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Write For Your Customers, Not Your Peers

This guest post is by Laura Roeder of LKR Social Media Marketer.

Think about your last ten clients. Did they hire you because they have the same level of knowledge and experience that you do? Or did they choose to work with you because of your expertise?

My guess is that they fall into the second camp: your customers look up to you because you’re farther ahead than they are. They expect you to provide them with advice and guidance to help them move forward in life and business.

Knowing this, why are so many blogs speaking to their industry and not their customers? You’ve seen it, and you’ve probably been guilty of it—posts filled with jargon and industry news. Maybe it seems like the articles your customers need are too simple: that information’s basic, it’s been written about before, and therefore, it’s not valuable.

Too many businesses err on the side of writing what they find to be useful or valuable, not what their clients need to know most.

Let’s use an example from my business, LKR Social Media. Our customers are people who learning the ropes of using social media for their businesses.

Because social media is our world, we know all the jargon, all the nuances, all the basics. It would be easy to gloss over some of the simpler setup details in our tutorial-style posts because we could make an assumption that everyone already knows how to do them. But, based on who our customers are, we can’t make that assumption!

We make sure that we always break down each topic to its simplest steps, making it easy for business owners at all levels to implement what we are teaching. We don’t assume that you already know how to set up a Facebook page, or mention someone on Twitter, or use RSS.

So, how do you ensure that you are writing for your customers, and not your peers?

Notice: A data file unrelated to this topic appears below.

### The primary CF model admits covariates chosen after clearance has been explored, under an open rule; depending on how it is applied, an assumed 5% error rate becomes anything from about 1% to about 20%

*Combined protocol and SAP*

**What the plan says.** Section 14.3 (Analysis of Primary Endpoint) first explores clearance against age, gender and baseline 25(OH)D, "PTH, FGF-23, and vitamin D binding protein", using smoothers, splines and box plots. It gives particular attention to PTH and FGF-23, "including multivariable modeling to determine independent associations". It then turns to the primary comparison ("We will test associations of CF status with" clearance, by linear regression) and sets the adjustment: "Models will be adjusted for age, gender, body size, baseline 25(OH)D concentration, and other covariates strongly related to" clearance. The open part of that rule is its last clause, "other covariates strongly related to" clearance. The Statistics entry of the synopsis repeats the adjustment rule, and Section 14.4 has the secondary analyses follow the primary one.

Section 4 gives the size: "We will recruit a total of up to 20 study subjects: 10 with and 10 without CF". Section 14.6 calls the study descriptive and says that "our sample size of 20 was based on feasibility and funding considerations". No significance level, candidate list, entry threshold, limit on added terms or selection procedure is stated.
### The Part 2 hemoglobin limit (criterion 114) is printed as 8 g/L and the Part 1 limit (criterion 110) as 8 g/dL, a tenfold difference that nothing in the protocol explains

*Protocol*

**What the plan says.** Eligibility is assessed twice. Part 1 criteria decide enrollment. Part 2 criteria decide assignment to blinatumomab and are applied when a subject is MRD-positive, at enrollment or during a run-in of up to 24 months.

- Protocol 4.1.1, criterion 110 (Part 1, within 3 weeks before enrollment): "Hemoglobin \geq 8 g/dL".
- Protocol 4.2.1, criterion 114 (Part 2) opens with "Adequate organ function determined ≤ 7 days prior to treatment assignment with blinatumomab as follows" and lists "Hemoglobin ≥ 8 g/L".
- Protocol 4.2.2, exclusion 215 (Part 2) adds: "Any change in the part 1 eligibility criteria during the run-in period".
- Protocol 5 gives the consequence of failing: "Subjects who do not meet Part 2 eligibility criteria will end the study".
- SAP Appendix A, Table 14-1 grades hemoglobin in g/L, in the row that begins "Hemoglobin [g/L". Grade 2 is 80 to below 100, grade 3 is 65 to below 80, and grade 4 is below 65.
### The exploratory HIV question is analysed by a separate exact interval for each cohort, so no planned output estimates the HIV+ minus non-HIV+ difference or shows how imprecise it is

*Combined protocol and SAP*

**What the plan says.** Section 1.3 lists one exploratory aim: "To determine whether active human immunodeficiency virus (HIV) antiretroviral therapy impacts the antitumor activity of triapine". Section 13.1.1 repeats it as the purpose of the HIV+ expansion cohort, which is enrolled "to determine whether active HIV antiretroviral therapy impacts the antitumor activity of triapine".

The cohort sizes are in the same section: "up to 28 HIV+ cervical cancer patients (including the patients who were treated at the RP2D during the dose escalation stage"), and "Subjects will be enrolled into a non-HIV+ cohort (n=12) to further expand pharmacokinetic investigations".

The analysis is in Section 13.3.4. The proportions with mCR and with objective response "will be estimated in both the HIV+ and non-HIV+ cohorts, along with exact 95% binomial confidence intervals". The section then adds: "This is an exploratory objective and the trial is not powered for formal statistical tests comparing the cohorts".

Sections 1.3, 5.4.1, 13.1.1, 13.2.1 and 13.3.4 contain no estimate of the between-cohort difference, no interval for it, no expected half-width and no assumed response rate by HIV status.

1. Avoid jargon or technical terms

Use clear, concise language that everyone can understand. You do not need to use jargon or fancy terms to come across as an expert; simply blogging regularly and providing valuable information will accomplish that.

2. Break how-tos into action steps

Don’t assume that just because you know how to do something, everyone else does too. Break down instructions into simple action steps that someone just starting out on your topic can follow.

3. Write your posts for one person, not your entire audience

You might find it strange to think about singling one person out to write to in your posts. But the value in speaking to one person instead of a group is that usually, most people are sitting down, alone, to read your blog. There probably isn’t a huge group of your followers crowded around a laptop in a coffee shop all reading it together. For example, write “you” instead of “you guys.” The same goes for video blogs: speak to a single viewer, not to your entire audience.

If you find, after reading this, that much of your blog content was actually written for your peers (people at your level) versus your customers, that’s okay! It’s not too late to start. For your next blog post, keep these three pointers in mind to help you write content that will help your customers.

You’ll start to notice if this strategy is working by looking at a few key analytics:

  • how long people are staying on your site
  • how many articles they are clicking through to read in one sitting
  • whether you are getting more subscriptions to your email list
  • whether you are generating more sales.

Increased numbers in these areas are sure signs that you’re writing for the right crowd.

Laura Roeder, founder of LKR Social Media Marketer, is a social media marketing expert who teaches small businesses how to become welcome-known and claim their brand online. Follow her on Twitter or find her on Facebook!